Yazidis gather in Lincoln to remember attacks in Iraq
By Noah Johnson, NET News
Aug. 4, 2017, 2:37 a.m. ·
Thousands of Yazidi’s, a religious minority in the Middle East, were killed by Islamic State fighters near Sinjar in northwestern Iraq beginning on August 3rd, 2014. Hundreds of thousands more were displaced from their homes. Many came to Lincoln, Nebraska as refugees.
To mark the anniversary of the genocide, members of the Yazidi community gathered in a Lincoln church to remember the tragic events that took place in Iraq and to reaffirm their Yazidi identity.
The event was organized by Nibras Khudaida, a senior at Lincoln North Star High School. Her family moved to the United States in 2015 from Northern Iraq after ISIS invaded in 2014.
Khudaida said her family initially chose to live in Texas, but moved to Nebraska after hearing about Lincoln’s growing Yazidi population.
Lincoln is believed to be home to the largest Yazidi population in the U.S.
“People in Lincoln are getting united,” Khudaida said. “People in Lincoln are really helping each other under this circumstance.”
The unity Khudaida described could be seen as the church filled with those coming to remember the genocide that took place three years ago.
Yazidis have long been a persecuted group. Khudaida said it is important for the Yazidi community to come together and not allow the attacks by ISIS to be forgotten.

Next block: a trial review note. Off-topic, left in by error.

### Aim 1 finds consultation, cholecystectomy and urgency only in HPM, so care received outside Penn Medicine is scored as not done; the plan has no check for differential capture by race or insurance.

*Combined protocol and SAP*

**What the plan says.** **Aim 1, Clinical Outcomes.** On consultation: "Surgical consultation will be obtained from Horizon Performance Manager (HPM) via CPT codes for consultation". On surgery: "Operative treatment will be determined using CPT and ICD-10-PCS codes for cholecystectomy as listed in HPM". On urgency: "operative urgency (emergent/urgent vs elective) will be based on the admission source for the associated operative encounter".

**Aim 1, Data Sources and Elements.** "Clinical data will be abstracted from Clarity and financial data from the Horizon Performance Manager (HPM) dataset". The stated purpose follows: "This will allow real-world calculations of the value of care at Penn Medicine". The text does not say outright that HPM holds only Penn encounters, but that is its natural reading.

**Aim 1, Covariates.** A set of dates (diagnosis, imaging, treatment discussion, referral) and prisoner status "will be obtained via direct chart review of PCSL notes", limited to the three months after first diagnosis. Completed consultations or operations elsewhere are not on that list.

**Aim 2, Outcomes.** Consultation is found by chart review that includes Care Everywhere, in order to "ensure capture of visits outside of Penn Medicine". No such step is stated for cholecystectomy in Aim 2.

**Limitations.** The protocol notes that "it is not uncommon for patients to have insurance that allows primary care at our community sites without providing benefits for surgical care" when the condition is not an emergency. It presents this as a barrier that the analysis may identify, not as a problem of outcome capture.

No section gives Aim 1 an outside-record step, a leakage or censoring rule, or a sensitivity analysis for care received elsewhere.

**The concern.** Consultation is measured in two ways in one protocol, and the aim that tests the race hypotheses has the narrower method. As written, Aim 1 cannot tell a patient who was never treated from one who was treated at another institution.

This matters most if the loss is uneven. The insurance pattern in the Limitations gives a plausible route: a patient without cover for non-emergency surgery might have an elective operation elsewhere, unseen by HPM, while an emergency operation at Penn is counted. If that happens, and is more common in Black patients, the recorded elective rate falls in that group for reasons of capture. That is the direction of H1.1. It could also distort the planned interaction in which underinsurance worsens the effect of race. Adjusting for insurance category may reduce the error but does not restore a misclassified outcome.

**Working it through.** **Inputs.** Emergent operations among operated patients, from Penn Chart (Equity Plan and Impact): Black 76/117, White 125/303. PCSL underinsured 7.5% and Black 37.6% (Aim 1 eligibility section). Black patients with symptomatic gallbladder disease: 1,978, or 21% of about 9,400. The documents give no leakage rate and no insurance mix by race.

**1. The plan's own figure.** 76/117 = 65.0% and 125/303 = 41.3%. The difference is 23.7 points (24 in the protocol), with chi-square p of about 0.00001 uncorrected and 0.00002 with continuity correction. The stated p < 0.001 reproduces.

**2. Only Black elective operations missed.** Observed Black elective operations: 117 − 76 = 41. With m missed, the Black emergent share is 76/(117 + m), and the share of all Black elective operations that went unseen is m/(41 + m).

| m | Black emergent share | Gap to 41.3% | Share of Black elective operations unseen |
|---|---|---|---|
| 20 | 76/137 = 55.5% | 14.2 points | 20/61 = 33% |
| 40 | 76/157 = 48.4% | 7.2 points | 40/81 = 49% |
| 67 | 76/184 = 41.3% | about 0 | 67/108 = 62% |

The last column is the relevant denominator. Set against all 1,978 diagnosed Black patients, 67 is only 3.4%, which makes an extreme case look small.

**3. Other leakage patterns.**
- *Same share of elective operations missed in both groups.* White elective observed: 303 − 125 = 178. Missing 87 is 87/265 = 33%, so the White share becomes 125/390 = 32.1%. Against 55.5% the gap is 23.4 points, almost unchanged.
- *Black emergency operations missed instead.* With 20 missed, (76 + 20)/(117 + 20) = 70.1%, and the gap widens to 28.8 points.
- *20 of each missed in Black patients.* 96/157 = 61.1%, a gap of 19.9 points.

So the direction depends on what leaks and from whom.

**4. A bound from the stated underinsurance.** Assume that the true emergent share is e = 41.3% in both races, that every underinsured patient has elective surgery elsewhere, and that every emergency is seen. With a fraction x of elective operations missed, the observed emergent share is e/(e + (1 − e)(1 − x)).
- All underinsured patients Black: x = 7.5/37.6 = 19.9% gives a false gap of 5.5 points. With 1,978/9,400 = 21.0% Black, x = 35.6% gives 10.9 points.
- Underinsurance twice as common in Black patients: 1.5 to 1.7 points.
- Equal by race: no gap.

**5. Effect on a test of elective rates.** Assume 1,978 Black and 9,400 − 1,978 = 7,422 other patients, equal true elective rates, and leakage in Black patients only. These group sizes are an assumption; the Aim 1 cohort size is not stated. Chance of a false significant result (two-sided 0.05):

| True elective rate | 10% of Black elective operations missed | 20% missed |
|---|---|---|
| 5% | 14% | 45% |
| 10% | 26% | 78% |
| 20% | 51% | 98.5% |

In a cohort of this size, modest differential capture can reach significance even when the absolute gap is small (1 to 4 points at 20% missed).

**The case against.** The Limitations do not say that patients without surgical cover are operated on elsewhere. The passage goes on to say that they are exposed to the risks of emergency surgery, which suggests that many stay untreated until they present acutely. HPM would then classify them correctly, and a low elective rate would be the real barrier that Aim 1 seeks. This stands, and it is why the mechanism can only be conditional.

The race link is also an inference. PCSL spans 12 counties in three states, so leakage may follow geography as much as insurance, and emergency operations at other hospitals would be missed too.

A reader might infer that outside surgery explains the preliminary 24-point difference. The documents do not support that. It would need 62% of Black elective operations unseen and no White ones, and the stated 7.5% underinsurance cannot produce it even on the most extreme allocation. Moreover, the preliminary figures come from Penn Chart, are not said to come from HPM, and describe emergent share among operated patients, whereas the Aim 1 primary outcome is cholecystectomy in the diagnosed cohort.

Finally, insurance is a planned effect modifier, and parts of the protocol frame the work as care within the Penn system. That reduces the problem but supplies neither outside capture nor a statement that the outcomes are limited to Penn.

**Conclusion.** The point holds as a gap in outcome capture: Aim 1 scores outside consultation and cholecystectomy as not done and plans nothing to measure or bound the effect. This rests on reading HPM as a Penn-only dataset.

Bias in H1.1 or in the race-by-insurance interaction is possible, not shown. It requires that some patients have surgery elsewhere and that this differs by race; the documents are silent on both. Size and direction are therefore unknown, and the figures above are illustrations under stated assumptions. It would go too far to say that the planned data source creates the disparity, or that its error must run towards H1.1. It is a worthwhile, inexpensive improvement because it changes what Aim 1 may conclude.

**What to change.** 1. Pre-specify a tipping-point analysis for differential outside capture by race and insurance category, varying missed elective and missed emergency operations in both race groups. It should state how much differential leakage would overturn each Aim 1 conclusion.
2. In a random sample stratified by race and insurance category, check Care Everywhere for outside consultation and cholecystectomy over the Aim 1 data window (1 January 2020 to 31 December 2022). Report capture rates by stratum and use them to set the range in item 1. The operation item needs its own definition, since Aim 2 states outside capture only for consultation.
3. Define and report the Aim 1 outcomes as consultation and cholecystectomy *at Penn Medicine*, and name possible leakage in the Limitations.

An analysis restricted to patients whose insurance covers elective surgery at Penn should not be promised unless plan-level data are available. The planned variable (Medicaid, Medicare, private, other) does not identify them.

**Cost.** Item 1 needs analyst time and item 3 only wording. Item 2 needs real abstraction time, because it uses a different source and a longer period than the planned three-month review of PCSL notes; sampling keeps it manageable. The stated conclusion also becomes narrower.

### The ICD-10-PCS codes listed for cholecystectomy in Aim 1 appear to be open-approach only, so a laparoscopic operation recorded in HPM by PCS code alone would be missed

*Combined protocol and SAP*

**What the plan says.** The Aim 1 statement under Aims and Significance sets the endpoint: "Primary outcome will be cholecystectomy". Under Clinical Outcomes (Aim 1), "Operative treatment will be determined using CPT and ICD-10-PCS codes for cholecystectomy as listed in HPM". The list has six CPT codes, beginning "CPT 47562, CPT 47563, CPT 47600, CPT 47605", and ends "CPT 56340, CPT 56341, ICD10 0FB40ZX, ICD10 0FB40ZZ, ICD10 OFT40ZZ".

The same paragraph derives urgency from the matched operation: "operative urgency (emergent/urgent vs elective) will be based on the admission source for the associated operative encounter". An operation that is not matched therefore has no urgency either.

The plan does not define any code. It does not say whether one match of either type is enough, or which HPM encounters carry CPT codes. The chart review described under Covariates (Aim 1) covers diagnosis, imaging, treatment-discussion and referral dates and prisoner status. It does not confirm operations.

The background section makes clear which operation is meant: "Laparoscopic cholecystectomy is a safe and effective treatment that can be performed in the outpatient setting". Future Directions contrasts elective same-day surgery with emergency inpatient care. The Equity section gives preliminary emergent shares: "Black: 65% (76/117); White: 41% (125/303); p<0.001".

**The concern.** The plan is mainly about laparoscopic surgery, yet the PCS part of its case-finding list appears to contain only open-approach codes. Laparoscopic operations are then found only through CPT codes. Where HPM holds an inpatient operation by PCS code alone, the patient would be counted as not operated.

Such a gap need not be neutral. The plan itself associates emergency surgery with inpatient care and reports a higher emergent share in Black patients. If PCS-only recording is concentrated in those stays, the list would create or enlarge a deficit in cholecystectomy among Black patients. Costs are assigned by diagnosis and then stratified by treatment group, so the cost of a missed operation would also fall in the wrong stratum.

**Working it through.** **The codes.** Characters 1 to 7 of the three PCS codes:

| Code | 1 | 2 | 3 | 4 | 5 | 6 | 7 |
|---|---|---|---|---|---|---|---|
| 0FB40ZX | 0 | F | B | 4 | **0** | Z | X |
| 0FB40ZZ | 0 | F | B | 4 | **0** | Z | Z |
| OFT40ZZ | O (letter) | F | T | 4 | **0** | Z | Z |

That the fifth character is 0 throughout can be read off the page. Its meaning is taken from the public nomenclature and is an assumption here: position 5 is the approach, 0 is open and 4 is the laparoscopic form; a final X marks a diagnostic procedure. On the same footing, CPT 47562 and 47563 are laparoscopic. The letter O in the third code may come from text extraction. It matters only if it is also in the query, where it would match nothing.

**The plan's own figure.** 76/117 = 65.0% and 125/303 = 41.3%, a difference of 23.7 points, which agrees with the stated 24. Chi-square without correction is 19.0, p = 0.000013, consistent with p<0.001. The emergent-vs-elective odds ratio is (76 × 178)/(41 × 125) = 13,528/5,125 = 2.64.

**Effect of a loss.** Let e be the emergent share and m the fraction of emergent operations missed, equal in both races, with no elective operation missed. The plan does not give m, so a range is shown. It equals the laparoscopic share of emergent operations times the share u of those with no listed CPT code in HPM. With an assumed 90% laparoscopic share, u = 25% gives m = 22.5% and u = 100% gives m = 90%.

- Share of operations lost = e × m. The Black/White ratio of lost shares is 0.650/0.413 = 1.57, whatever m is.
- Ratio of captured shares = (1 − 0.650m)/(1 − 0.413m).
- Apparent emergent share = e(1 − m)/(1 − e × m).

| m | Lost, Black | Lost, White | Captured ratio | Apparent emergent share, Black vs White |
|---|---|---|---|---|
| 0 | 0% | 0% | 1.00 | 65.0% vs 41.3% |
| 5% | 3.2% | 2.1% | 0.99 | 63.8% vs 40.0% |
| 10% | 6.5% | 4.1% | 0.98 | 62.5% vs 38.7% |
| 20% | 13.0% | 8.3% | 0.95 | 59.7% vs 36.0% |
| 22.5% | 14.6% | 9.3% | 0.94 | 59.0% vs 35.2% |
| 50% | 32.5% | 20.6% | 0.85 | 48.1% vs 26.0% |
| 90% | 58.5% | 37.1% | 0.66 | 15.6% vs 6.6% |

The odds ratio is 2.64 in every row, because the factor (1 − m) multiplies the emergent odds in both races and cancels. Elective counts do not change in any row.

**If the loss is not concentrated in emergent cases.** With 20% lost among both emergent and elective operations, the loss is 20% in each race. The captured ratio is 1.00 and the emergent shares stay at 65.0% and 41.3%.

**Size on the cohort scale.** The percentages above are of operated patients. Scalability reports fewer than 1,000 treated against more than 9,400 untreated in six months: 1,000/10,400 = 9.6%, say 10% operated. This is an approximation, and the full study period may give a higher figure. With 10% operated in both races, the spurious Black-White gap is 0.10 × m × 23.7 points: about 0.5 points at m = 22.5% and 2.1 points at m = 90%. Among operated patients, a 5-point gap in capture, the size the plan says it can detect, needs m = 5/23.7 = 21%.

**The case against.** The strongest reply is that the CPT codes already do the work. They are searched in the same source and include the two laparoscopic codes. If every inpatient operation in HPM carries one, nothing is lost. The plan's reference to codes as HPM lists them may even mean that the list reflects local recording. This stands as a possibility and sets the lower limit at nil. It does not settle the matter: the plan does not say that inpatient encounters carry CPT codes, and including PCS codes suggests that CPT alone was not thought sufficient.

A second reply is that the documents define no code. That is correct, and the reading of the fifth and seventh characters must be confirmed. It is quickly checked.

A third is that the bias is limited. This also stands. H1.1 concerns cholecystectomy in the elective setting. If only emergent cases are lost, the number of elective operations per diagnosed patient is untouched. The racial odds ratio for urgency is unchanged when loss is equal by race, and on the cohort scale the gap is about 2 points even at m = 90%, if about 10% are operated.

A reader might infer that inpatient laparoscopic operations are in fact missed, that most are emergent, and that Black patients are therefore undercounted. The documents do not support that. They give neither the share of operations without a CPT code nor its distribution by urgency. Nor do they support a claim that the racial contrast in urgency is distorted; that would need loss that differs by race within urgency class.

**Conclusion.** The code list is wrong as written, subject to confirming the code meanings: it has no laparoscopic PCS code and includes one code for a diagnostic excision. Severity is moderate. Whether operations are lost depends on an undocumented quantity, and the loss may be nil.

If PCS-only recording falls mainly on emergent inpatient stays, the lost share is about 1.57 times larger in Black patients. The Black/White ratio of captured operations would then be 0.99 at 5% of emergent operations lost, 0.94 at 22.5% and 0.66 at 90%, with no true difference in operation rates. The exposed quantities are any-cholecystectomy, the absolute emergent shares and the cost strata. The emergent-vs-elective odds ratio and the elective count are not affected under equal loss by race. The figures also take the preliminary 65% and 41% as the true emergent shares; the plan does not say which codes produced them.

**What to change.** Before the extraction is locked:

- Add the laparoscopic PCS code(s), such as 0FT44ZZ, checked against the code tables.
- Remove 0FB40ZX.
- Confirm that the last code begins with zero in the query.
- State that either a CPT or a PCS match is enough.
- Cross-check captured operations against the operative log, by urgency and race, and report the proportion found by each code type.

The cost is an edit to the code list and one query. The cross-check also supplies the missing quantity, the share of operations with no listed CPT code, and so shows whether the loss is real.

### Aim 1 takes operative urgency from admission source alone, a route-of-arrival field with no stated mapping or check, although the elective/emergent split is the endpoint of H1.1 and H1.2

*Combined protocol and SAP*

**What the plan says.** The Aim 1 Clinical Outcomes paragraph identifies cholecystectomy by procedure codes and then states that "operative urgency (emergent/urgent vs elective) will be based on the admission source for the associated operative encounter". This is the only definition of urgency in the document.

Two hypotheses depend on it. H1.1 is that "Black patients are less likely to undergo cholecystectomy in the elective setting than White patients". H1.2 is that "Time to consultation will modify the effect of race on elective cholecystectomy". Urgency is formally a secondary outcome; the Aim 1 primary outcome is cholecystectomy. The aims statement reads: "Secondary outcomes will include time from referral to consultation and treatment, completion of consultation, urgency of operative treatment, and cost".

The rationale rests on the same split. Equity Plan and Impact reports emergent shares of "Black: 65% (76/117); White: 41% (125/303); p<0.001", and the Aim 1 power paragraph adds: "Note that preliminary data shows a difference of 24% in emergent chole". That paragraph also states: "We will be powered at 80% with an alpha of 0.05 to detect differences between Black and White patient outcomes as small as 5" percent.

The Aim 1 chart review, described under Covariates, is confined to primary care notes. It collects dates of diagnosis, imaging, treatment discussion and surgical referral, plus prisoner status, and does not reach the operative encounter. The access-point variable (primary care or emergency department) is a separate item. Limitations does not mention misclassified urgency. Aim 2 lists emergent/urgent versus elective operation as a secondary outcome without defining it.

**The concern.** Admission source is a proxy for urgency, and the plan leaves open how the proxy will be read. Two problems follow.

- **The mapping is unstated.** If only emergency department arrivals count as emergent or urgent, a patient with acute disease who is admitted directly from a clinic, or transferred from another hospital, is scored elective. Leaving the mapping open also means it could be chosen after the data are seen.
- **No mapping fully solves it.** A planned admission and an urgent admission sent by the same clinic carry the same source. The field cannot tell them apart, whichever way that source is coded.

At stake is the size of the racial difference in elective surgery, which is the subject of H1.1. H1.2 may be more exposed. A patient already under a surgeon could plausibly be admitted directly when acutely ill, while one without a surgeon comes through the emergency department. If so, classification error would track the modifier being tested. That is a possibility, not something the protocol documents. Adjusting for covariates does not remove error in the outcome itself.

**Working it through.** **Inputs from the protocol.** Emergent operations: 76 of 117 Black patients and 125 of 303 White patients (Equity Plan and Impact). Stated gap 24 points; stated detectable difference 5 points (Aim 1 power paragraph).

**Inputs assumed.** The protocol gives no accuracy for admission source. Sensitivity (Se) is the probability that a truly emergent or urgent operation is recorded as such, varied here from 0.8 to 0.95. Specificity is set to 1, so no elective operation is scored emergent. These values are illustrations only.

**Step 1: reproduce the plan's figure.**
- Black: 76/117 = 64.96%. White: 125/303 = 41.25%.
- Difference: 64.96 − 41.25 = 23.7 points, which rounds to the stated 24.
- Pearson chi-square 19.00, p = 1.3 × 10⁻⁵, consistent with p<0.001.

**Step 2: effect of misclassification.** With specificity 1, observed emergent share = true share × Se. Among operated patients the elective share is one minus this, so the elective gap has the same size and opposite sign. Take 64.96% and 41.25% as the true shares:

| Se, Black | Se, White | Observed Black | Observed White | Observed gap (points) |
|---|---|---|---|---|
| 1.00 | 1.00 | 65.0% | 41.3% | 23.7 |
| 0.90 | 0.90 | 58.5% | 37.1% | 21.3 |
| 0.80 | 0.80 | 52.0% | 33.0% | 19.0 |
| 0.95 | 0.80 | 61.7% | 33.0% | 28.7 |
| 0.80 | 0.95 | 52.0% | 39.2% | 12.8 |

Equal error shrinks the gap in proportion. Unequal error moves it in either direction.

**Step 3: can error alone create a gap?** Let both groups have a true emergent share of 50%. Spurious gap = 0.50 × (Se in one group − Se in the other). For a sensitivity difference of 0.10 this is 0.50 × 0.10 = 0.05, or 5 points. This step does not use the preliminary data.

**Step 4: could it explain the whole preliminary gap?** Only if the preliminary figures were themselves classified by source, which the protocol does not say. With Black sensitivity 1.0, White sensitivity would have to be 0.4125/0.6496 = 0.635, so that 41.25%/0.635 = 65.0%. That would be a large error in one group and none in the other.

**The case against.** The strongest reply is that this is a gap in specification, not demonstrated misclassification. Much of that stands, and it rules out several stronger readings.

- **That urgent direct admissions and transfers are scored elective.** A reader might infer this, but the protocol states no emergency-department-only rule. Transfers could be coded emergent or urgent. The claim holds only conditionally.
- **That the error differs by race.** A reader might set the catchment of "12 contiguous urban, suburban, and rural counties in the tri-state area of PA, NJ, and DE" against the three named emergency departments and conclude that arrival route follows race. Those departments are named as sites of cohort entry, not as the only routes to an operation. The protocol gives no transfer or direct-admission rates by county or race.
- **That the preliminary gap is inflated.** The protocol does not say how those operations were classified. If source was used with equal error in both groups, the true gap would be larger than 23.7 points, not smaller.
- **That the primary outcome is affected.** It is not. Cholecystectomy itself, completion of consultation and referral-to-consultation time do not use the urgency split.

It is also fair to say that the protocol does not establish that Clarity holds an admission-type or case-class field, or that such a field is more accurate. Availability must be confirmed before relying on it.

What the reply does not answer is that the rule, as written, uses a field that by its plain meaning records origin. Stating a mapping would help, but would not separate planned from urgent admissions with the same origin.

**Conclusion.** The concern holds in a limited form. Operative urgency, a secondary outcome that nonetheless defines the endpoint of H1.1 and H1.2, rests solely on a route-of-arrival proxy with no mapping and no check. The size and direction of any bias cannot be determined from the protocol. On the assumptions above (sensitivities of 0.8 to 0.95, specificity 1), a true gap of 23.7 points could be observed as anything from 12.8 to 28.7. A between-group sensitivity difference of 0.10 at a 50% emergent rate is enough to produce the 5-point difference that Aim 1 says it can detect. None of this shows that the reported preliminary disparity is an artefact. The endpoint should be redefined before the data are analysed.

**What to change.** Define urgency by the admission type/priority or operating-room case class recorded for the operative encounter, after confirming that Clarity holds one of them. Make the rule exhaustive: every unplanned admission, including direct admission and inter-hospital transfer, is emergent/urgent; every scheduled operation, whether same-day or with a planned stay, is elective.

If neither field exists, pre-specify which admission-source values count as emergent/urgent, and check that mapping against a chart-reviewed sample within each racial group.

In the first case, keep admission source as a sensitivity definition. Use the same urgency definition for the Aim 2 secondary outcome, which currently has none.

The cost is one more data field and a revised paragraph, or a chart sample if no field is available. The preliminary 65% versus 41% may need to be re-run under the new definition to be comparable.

“Most of the people who were sitting down yesterday, they know what it means to be there,” Khudaida said. “They remember what happened to them and it’s really important to not forget it.”
Congressman Jeff Fortenberry also attended the service, saying he was happy the Yazidi community had found a home in Lincoln.
Fortenberry also expressed his concerns for the future of the Middle East, and continuing violence and persecution based on religion.
“If we cannot figure out a way for the ancient faith communities to possibly live in peace once again in the Middle East, I worry that the Middle East has no hope at all,” Fortenberry said.
Fortenberry discussed the possibility of creating safe zones so that those who are forced to flee the region may return one day.
However, Khudaida said that she has no intention of returning to Iraq. Iraq, for her, is filled with memories of days filled without safety or human rights.
“There’s no humanity in there anymore,” Khudaida said. “I don’t like to live in a place where there is no humanity.”
Khudaida says she wants to stay in the United States, where she feels she she can live without having to worry about being mistreated because of their religion.